Making Lacto-fermented Kraut

One of the first lacto-fermented foods I learned to make (with the help of a great friend here in York), was Kraut!

I love making it, and even better, I love eating it.

Even better than that, I love watching my babies (and husband) enjoy it!

So, I hope to share this easy recipe/method with you, so that you may try it for your family!

Lacto fermented foods aren’t like regularly pickled foods- they are raw so they still contain all their original nutrients (and then some).  They aren’t cooked or heated.  

Laccto-fermented foods are cultured with beneficial bacteria that help preserve it and make it more nutritious.  The foods retain their crispness and can be flavored in any number of ways by adding ingredients, such as garlic, spices, onion, fruit, etc.

And even better, they have added benefits for your health.

Some of those benefits include natural probiotics, increased vitamins, healthful enzymes and this natural process makes them more digestible.

On one of my favorite websites, The Nourishing Gourmet, she tells a little more about lacto-fermented foods-

“The health benefits of lacto-fermented fruits and vegetables are wonderful. I think we probably only know a small part of why they are so good for us. For example, unpasteurized sauerkraut and kimchi got a lot of buzz in recent years after some scientists found that birds fed kimchi or sauerkraut would often start recovering from the Avian Bird Flu!” 

Not to mention it tastes amazing!  It is way better than any store bought sauerkraut you have ever had (especially if you are like me and only eat sauerkraut on reuben sandwiches.)

Lacto-fermented foods are … fizzy.  They are tangy, have a little fizz from the natural carbonation that is created during the fermenting process, and they aid in real health.  

They date back to the ancient Romans, and are considered a “traditional” food.  To learn more about traditional foods, grab a copy of Nourishing Traditionsby Sally Falon.

I will add some great resources at the bottom of this post for your leisurely reading (because we all have SO much time for that ….) that I love.

This batch of kraut produced almost 2 half gallon jars, in the end.  I used:
  • 2 heads of green cabbage
  • 1 head of purple cabbage
  • 1-2 sweet white onions (the more onion the spicier the kraut will be- not hot spicey, but like “zingy” spicy)
  • 3+ carrots- I think I used a one pound bag of organic carrots, but we LOVE them in our kraut
  • 3 heaping tablespoons of Real Salt (not that stuff you buy in the grocery store, and not “sea.”
  • Pure (pink) Himalayan Saltis WONDERFUL!)
  • 3/4 cup of homemade whey (a link to making homemade whey coming soon!)
  • A big bowl for pounding the cabbage
  • A fermenting vessel of some sort

Below: chopping cabbage (this batch my food processor had some issues … so some was by hand and some was in the processor)




Into my (antique) crock it all goes-Here is a link to my Dream Crock



Everything in the crock- cabbage, carrots, onion, salt, and whey





This is a jar of Real Salt.  If your salt is WHITE, and isn’t pink/gray/brownish, it’s not Real Salt.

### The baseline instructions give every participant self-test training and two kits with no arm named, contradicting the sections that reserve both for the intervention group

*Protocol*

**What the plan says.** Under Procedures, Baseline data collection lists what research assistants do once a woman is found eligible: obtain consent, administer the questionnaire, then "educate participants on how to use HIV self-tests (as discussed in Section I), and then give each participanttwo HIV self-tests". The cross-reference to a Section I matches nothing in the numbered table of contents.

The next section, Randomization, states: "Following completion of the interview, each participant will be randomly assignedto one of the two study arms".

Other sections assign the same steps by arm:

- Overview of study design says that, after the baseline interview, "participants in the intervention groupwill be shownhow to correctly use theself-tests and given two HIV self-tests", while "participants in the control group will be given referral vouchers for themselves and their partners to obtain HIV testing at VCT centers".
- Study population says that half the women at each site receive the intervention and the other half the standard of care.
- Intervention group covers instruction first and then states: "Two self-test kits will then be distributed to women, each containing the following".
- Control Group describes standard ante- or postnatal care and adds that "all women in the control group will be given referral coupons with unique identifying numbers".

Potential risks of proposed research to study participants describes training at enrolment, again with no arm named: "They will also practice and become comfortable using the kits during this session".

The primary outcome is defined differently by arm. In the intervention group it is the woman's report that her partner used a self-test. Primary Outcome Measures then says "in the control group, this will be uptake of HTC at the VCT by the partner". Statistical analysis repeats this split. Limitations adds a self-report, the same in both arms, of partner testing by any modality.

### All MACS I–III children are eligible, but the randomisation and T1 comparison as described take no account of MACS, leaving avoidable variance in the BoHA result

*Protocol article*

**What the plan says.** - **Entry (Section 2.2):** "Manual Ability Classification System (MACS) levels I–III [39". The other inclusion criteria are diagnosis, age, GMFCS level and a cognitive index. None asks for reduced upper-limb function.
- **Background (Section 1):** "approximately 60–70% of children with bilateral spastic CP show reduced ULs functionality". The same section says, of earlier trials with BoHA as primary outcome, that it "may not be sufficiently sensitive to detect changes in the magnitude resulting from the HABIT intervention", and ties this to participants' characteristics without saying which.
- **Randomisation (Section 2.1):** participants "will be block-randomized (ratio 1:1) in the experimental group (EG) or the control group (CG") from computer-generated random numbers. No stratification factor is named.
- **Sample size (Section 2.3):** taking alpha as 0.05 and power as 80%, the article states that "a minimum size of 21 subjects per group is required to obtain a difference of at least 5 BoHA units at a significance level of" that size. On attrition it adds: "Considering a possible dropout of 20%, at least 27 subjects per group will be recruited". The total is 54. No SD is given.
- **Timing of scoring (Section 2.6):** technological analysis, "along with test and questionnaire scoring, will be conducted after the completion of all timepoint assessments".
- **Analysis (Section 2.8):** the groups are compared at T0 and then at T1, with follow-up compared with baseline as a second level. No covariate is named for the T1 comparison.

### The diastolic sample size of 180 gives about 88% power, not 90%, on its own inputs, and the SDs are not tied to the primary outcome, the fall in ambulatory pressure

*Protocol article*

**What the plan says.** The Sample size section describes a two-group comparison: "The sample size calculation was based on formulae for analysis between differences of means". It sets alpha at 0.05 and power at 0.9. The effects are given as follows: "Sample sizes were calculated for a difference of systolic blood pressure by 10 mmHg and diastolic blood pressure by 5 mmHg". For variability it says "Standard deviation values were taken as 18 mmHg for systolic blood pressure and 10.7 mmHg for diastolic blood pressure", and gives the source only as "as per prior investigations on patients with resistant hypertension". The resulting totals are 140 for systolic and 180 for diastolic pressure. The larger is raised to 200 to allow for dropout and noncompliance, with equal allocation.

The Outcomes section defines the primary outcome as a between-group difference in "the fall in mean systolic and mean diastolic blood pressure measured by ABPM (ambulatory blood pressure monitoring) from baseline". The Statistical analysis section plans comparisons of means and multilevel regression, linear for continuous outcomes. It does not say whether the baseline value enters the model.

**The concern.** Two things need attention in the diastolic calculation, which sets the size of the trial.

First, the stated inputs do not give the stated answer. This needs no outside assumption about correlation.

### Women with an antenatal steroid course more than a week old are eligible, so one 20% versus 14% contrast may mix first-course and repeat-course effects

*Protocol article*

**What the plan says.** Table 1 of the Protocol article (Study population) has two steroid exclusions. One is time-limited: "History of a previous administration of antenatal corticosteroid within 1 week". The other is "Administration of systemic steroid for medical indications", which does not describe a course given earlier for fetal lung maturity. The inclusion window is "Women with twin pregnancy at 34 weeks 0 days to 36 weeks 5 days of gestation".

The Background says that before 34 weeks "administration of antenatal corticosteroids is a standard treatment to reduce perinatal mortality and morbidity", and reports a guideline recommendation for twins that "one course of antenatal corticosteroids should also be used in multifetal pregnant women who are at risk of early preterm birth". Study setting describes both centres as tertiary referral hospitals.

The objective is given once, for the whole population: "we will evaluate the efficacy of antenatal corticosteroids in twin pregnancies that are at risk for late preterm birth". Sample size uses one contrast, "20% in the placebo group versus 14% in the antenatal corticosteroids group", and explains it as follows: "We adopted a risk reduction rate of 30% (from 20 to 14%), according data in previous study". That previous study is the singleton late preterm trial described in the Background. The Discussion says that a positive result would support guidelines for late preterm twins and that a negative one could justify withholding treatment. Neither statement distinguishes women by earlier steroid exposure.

You need to get some of this:




Here is my whey




And my baby bug pounding the kraut





Still pounding before gymnastics  😉




There it is:




When your kraut is about ready to jar, there will be several inches of juices in the bowl with the cabbage- it can take quite a while (15+ minutes) to get all the liquid you will need.  

We use a meat tenderizer (which was at a friend’s house at the time of this batch) or a potato masher to pound the kraut to extract all the juices.  Something a little heavy and good for pounding will work.

Then you add the kraut to your jar/fermenting crock/or other fermenting vessel.
To do this, you add a heaping spoon or two of the cabbage/carrot mix, then press down with one of these:


And poor off the liquid that comes up back into the crock or bowl.  


Continue adding kraut, alternating pressing down with the tamper, and pouring off the liquid, until the kraut is about an inch or so below the neck of the jar.

Then spoon some of that liquid you’ve been pouring off, back on top of your kraut.  A safe measurement is covered by about an inch, but as long as it is covered it is safe.  It’s when the food is exposed to air (ie, not covered with the liquid) that you risk mold.)

This is the kraut just after it has been jarred.




And this is our kraut after a few days of fermenting.  It is now ready to be moved to cold storage where it will be good for 6 months, or a little more.  (If it lasts that long before we eat it all ….)

If you ferment in glass jars like these, you will need to burp your jars once a day to prevent all the pressure from building up.  Once they’re moved to the fridge the fermentation process slows down so you won’t need to burp as often, but it is a good idea to prevent explosions …  =)


Isn’t it pretty?  I love the purple color!



We put the kraut on hot dogs, burgers, eat it as a side, and I even eat it if my tummy doesn’t feel good, to help queasiness or upset stomach.  Those natural probiotics are great for your gut!  (remember disease begins in the gut, with the loss of good bacteria, enzymes, etc.).

Here are a few links to wonderful resources on traditional foods and lacto-fermented foods:
GNOWFLIGINS– “God’s natural, organic, whole foods, grown locally, in season”

Weston A. Price- lacto fermentation (Nourishing Traditions)

Nourishing Days

Deliciously Organic- the UNprocessed Kitchen

Simple Bites

Eat Fat, Lose Fat by Sally Fallon

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